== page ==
Celebrating Motherhood Series Humble Life Mary Kate Brown

Teach Me So I Can Learn

Spearmint Haze. That was the name of the paint color I purchased mere weeks after we closed on our first home. Despite living among towers of boxes, before I could bring myself to put a single mug or dinner plate away in our crisp white kitchen cabinets, the interiors needed a fresh coat of paint. Hence the Spearmint Haze. I spent several afternoons bingeing podcasts and painting cabinet shelves; contorting my just-turned-30-year-old-mom-bod in ways that ensured I’d coat every corner and crevice with a cheery pop of mint green. Being careful to not smudge the bright white exteriors with the interior’s new hue, I emerged from one of the lower cabinets with an angled paint brush, my paint-flecked topknot, and spearmint-streaked arms. I took a deep breath and looked up at my 7-year-old daughter who quietly stood taking in the scene. 

“Can I paint the cabinets too, Mommy?” she asked. 

“Well, no, Honey. This isn’t really the best painting project for you.” Envisioning giant drip marks and spearmint smears on my white cabinet exteriors made me cringe inside. “This paint isn’t like the paint you use to make crafts. It’s permanent, and you have to know how to properly brush it on so it doesn’t drip and make a big mess.” I continued. Logical. Reasonable. Understandable enough for my clever girl.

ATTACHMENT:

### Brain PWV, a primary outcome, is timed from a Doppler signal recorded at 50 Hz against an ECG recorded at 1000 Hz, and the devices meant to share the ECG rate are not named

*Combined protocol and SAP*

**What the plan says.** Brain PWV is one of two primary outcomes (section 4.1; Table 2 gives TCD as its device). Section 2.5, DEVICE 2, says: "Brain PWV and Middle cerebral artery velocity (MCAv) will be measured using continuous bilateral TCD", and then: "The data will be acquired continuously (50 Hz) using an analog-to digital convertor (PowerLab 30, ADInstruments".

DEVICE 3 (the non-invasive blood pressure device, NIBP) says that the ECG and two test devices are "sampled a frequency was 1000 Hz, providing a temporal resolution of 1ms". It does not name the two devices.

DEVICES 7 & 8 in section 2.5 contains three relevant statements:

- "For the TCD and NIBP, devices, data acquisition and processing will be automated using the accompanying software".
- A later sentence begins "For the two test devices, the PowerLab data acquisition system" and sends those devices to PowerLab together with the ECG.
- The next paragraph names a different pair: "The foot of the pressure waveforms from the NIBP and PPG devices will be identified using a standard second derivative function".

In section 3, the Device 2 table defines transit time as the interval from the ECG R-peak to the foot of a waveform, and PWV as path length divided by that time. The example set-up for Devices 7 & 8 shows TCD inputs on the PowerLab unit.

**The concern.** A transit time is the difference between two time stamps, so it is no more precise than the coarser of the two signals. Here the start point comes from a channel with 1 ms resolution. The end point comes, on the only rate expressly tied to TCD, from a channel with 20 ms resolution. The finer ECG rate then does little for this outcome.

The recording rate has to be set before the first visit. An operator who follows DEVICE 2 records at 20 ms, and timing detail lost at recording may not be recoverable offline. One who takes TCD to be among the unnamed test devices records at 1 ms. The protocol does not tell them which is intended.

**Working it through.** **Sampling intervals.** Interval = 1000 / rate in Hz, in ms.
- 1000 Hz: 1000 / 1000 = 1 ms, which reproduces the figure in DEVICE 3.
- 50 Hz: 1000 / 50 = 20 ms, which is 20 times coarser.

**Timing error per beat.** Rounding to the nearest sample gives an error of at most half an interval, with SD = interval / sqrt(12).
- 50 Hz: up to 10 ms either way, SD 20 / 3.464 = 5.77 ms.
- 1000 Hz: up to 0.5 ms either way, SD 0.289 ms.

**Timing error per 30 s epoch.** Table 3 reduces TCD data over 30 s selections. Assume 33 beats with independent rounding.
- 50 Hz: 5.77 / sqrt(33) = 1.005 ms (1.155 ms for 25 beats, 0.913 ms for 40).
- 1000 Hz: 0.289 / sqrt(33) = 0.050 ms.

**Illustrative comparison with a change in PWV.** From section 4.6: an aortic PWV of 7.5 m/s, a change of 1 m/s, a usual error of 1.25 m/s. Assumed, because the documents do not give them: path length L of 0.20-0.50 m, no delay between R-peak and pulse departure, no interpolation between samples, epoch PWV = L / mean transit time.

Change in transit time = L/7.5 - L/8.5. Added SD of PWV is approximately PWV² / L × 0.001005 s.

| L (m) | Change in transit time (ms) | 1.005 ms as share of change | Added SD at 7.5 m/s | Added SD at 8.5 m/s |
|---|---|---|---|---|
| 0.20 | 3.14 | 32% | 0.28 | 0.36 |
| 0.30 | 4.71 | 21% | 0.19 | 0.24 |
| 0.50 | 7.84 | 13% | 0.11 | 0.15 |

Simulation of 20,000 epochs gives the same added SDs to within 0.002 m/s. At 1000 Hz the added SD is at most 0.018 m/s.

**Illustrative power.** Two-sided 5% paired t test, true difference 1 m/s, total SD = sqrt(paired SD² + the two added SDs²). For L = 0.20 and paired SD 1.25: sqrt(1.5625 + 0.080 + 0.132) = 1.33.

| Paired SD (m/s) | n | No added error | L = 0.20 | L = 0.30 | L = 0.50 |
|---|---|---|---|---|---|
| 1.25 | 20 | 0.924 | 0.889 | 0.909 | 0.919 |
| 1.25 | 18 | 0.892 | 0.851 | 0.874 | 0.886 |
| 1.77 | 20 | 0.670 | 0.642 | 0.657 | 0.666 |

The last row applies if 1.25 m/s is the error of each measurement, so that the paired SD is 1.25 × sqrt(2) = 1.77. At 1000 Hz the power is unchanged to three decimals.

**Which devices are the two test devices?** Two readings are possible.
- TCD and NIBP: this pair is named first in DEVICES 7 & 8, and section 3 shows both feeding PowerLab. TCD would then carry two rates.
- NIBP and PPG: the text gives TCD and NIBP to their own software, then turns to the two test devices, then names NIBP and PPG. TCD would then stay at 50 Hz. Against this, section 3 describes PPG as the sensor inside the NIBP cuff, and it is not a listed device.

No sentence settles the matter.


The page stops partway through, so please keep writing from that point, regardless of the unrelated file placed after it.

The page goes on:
“Well how about you teach me, and then let me practice, so I can learn how to do it right?” she retorted. Clever indeed.

Woah, I thought. She’s kinda right. 

I looked at my daughter thoughtfully; amazed by the bit of wisdom she unknowingly exuded in a moment of logic more logical than mine! Still, I wasn’t quite prepared to let my 7-year-old hone her painting skills with Spearmint Haze in our new-to-us WHITE kitchen cabinets. Nope. 

“Liv, I’ll tell you what” I began, “you’re right. You should learn how to paint with this kind of paint, and I promise there will be projects here in this house that will be perfect for you to do that. When we are ready to start those projects, then I will teach you.”


On a warm October afternoon, my girls and I fetched our gardening tools from the barn and tended to an oversized flower bed on the south end of our new home. Olivia (my 7-year-old) worked zealously, pulling up weeds and turning the soil. She caught the vision for flowers, a bench, and fairy gardens. She skillfully used a garden claw to loosen stubborn roots, and then hauled everything off to the compost pile in a snowsled she towed behind her bike (we don’t have a wheelbarrow yet). I gave her a bunch of tulip bulbs and, without me worrying about even spacing or dirt being flug everywhere, she laid them out and made sure to plant them at just the right depth with the pointy end up. Her adeptness in the garden has come from previous seasons of working together. Her eagerness to tackle a giant gardening project is simply the fruit of giving her the freedom to put her knowledge to work.